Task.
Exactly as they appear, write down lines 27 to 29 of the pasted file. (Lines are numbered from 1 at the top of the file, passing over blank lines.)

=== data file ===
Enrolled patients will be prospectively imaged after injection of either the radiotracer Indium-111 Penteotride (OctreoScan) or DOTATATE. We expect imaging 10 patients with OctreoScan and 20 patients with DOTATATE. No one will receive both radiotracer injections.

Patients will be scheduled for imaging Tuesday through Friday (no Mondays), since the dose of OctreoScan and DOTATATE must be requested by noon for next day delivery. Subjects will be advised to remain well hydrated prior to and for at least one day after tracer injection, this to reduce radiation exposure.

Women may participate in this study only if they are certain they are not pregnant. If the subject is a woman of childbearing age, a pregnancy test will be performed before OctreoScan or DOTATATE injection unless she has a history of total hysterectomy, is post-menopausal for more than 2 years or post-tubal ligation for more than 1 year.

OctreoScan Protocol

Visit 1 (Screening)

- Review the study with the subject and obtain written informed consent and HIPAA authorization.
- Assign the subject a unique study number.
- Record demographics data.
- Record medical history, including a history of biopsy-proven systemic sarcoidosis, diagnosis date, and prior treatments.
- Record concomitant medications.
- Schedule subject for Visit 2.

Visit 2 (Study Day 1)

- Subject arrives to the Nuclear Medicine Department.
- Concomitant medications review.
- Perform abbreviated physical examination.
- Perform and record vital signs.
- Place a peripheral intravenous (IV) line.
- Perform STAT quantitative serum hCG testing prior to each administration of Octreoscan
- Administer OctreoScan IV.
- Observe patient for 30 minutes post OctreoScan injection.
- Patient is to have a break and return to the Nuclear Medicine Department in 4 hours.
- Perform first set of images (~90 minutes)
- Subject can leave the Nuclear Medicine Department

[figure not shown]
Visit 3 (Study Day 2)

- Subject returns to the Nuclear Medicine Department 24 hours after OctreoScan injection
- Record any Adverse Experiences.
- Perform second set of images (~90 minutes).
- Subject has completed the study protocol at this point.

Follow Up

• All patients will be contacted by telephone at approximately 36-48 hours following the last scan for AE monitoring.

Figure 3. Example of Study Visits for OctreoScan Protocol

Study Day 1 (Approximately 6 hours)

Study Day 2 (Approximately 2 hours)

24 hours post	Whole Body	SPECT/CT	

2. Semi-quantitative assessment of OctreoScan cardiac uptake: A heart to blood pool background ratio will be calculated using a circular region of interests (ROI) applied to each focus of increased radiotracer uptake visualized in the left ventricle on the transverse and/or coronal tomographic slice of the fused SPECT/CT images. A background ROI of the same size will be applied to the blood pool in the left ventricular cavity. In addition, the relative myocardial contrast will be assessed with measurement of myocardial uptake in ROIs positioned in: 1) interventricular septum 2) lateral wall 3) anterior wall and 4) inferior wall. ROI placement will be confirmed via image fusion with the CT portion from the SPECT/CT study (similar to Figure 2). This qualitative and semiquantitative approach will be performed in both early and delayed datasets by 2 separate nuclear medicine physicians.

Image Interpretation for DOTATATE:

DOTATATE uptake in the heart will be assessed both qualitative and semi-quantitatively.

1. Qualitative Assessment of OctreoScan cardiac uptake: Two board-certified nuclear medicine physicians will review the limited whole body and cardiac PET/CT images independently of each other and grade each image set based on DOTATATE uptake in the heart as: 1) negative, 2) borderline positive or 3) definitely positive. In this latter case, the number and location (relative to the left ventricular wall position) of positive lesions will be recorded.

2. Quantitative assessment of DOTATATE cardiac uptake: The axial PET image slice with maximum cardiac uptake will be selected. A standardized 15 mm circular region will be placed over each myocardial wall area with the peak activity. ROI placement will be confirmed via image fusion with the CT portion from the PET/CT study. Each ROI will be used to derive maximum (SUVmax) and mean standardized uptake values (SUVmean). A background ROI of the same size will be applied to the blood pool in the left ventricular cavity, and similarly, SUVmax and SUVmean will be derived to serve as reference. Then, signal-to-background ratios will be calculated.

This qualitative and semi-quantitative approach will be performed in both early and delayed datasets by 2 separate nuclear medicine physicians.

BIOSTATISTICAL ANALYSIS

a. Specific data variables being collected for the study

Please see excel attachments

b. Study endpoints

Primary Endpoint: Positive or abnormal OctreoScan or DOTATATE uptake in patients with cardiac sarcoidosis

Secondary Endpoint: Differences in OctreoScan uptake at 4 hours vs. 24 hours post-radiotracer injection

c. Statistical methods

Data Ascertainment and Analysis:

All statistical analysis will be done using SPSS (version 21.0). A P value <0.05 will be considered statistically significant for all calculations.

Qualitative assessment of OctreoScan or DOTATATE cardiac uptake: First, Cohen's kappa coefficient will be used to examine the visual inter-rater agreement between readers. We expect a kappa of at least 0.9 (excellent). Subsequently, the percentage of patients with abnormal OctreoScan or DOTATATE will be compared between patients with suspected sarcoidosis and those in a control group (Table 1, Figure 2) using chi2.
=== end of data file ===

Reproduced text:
- Record any Adverse Experiences.
- Perform second set of images (~90 minutes).
- Subject has completed the study protocol at this point.